The magic of something for nothing is especially compelling to a populace whose earnings have stagnated for decades. The housing bubble fed the fantasy that a household could set aside next to nothing for retirement and then cash out their "winnings" in the housing casino when they reached retirement age.

More at the link.  Again, this dovetails with my earlier articles about the housing market.

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Finally, remember how Cyprus essentially stole the money deposited by its citizens in its banks to help bail them out when they crashed?  And remember how warnings have been sounded ever since that this might have been the first time that happened, but probably wouldn't be the last?  Well, Germany has just officially approved doing that to its depositors, if necessary, to rescue ailing banks in that country.

Germany's cabinet Wednesday approved plans to force creditors into propping up struggling banks beginning in 2015, one year earlier than required under European-wide plans that set rules for failing financial institutions.

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Germany "leads the way" in Europe by implementing European rules quickly and "creates instruments that allow the winding-down of big systemically relevant institutions without putting the financial stability at risk," the country's finance ministry said in its draft bill seen by The Wall Street Journal.

"This ensures that in times of crisis mainly owners and creditors will contribute to solving the crisis, and not taxpayers."

More at the link.  If you think the same thing won't happen here when push comes to shove, you're deluded.  Where else is the Fed going to get the money to rescue banks?  It can't reduce interest rates any further - they're already at an effective zero (below zero if you factor inflation into the measurement).  The bond market is saturated, and buyers are likely to become less rather than more common in future.  No;  depositors will be on the hook, whether they like it or not.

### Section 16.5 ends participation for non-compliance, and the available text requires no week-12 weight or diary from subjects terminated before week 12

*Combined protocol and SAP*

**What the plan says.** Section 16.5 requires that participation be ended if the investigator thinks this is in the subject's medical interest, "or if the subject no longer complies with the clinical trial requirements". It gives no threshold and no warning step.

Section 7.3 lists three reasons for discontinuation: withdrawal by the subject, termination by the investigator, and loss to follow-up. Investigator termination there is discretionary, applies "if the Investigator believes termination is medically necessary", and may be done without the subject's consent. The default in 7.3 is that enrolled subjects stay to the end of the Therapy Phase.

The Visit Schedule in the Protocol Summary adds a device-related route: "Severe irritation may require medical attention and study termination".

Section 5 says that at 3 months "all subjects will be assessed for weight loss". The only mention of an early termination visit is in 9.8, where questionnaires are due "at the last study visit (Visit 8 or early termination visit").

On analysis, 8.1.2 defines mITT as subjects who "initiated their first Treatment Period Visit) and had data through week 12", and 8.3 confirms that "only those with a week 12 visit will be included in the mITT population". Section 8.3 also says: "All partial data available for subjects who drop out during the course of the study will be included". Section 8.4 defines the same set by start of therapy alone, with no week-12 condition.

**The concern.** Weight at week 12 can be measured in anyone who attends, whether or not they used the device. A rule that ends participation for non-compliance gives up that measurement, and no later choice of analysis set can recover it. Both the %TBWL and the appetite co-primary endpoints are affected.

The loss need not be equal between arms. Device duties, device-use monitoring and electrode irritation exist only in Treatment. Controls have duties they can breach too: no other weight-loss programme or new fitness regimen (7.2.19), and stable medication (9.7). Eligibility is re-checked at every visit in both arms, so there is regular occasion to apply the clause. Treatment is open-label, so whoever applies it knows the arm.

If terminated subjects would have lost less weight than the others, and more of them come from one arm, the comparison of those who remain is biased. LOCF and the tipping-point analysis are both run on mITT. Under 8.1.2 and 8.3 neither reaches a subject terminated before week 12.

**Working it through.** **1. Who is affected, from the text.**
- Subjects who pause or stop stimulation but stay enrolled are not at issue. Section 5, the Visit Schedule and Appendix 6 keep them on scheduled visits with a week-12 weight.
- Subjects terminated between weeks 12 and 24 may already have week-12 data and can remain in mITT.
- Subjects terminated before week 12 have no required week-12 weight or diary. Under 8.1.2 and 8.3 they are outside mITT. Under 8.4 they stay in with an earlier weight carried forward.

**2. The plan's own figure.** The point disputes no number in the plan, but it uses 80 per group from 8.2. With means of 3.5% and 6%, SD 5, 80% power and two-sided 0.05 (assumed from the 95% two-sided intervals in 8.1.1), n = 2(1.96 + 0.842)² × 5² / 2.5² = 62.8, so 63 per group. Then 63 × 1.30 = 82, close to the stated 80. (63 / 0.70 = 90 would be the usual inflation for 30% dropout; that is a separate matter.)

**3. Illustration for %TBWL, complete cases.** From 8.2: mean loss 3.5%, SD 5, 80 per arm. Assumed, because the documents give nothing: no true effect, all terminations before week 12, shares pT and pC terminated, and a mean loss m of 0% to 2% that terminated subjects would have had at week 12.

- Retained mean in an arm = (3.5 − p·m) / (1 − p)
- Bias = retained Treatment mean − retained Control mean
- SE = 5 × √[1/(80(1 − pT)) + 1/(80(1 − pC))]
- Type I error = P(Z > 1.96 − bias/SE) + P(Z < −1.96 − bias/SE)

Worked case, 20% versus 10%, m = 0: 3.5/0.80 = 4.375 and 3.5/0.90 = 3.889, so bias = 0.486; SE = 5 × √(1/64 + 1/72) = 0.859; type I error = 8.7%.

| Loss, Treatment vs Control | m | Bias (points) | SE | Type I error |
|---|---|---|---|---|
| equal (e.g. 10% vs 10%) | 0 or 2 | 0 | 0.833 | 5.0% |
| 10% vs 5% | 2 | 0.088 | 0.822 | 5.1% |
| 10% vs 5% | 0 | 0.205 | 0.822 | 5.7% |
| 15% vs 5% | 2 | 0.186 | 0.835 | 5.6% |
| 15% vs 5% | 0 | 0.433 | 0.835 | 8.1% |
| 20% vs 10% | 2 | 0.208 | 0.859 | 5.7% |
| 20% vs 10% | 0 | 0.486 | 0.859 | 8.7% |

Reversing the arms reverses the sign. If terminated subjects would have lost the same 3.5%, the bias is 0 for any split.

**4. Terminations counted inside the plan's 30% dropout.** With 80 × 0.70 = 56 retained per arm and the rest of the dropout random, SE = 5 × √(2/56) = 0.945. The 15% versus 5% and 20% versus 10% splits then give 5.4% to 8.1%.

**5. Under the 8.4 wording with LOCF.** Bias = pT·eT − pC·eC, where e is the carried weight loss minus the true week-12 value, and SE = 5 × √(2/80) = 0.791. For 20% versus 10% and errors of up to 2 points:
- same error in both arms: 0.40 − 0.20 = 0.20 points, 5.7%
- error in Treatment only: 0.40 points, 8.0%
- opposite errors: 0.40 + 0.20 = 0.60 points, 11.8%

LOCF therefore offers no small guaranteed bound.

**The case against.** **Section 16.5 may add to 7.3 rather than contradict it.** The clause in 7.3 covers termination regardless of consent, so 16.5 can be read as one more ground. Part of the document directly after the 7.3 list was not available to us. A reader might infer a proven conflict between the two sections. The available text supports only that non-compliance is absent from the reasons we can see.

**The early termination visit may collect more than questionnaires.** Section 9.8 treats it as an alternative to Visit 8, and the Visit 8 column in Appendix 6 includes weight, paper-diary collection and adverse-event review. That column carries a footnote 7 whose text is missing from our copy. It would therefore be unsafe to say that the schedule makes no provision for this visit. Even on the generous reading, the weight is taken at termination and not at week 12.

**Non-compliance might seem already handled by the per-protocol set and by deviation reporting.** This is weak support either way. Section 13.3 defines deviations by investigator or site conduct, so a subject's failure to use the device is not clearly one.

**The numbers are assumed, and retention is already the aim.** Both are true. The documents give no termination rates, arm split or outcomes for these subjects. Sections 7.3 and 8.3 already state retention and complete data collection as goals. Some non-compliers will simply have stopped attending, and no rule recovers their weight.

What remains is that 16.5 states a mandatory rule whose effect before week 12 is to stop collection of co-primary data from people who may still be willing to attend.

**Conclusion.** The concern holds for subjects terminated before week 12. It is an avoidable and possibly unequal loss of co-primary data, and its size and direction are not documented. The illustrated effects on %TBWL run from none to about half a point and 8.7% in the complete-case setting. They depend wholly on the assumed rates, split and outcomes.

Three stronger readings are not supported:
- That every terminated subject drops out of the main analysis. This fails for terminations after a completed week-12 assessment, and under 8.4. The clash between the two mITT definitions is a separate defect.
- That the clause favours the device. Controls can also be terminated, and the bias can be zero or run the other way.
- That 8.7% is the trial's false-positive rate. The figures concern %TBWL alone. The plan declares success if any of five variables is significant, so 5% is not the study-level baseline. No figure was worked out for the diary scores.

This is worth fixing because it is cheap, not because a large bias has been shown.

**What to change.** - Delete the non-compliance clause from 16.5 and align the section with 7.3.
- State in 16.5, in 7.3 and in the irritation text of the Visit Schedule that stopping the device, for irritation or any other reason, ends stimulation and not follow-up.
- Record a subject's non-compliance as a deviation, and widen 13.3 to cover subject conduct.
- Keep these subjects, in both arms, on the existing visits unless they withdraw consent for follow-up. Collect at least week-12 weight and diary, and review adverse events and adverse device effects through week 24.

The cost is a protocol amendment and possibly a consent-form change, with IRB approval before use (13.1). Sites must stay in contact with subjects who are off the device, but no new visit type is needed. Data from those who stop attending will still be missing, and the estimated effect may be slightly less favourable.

(This is the best reason I've yet found to keep a fair-sized chunk of your reserves at home, in cash, and put more into gold coins or other hard assets that can be easily exchanged for cash in an emergency.  That way the money isn't sitting in a bank account or Certificate of Deposit where a greedy government can get its hands on it.)

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I highly recommend reading all four of the articles linked above . . . and then checking your own financial bill of health.  How vulnerable are you to the sort of problems discussed above?  How can you make yourself less vulnerable in the short (the very short) term?  You may not have much time left in which to do so . . .



smithgift said...

IIRC the European Central Bank has negative rates before adjusting for inflation, so there's precedent for the Fed to do the same. Though, I suppose there's no reason the retail banks can't pull the same trick and essentially confiscate money that way.

smithgift said...

Also in re: energy, I think some of our energy crisis has to do less with running out of energy and more with running out of energy we'd like to use. Nuclear energy will not run out, and it is incredibly powerful. Ditto with space-based solar. But do you imagine either of those happening within the current political climate?

True, both have their risks, but unless we want to go back to horses and carriages, we don't really have a better option yet.

Then again, apparently Brazil has a successful sugarcane-based ethanol economy. So on further thought I don't think, even if we were to run out of fossil fuels, we would necessarily go back to a pre-industrial state.